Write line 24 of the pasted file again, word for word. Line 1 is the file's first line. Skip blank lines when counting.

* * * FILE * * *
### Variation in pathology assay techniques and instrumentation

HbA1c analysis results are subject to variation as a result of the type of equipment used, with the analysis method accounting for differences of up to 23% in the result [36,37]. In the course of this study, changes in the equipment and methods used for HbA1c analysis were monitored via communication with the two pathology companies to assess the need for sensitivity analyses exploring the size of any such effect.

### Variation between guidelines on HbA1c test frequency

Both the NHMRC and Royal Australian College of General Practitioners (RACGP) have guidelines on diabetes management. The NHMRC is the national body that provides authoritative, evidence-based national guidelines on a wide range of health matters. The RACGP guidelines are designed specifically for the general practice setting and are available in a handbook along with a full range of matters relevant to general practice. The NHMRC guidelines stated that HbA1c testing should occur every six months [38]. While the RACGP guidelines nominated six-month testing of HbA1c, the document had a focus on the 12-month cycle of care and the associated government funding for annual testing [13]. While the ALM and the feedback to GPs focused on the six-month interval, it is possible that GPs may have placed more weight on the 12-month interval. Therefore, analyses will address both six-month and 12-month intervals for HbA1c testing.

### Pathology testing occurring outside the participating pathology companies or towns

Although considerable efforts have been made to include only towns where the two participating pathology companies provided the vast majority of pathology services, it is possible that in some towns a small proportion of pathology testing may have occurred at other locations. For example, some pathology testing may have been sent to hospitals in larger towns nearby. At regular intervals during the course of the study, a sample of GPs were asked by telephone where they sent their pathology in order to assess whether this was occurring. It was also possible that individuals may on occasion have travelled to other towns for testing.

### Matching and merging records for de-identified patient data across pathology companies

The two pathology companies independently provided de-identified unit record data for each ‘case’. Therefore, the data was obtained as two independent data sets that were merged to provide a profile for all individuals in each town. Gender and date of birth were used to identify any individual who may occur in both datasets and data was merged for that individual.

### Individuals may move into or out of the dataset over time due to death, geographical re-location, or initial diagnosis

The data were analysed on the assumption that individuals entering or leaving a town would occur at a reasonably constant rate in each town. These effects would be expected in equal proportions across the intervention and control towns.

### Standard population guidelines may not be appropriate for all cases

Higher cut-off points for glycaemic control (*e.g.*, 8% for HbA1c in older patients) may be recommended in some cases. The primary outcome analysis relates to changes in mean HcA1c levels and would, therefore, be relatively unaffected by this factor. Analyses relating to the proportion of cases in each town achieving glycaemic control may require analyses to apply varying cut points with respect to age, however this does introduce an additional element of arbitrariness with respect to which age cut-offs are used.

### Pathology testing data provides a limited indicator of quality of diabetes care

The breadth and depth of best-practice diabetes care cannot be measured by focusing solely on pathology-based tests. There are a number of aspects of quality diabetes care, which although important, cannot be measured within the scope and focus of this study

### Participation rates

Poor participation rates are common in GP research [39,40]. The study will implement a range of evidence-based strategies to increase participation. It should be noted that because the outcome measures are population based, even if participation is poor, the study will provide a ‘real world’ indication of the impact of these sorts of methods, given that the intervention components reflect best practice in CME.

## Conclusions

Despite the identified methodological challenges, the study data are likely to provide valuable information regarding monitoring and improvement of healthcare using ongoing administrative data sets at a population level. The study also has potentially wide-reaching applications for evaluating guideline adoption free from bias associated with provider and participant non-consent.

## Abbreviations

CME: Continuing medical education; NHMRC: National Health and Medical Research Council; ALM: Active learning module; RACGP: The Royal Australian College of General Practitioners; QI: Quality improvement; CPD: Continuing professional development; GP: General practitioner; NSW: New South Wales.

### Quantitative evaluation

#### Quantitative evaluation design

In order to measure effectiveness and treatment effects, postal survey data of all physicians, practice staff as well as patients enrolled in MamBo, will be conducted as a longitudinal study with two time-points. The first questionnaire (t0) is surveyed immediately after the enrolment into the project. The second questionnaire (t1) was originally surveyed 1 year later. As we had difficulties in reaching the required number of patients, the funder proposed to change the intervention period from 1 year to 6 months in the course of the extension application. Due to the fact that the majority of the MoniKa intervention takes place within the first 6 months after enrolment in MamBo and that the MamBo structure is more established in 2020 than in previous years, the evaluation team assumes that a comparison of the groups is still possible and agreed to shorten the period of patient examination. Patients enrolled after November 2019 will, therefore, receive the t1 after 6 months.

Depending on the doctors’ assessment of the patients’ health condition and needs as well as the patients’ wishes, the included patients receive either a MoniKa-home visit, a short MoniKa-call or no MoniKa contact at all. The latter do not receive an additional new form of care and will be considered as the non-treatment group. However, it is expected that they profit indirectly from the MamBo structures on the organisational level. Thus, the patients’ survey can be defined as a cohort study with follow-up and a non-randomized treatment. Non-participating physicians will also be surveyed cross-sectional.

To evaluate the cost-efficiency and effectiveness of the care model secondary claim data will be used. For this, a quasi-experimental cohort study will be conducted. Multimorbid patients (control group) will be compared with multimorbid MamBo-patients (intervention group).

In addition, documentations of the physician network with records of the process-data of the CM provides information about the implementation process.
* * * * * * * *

Depending on the doctors’ assessment of the patients’ health condition and needs as well as the patients’ wishes, the included patients receive either a MoniKa-home visit, a short MoniKa-call or no MoniKa contact at all. The latter do not receive an additional new form of care and will be considered as the non-treatment group. However, it is expected that they profit indirectly from the MamBo structures on the organisational level. Thus, the patients’ survey can be defined as a cohort study with follow-up and a non-randomized treatment. Non-participating physicians will also be surveyed cross-sectional.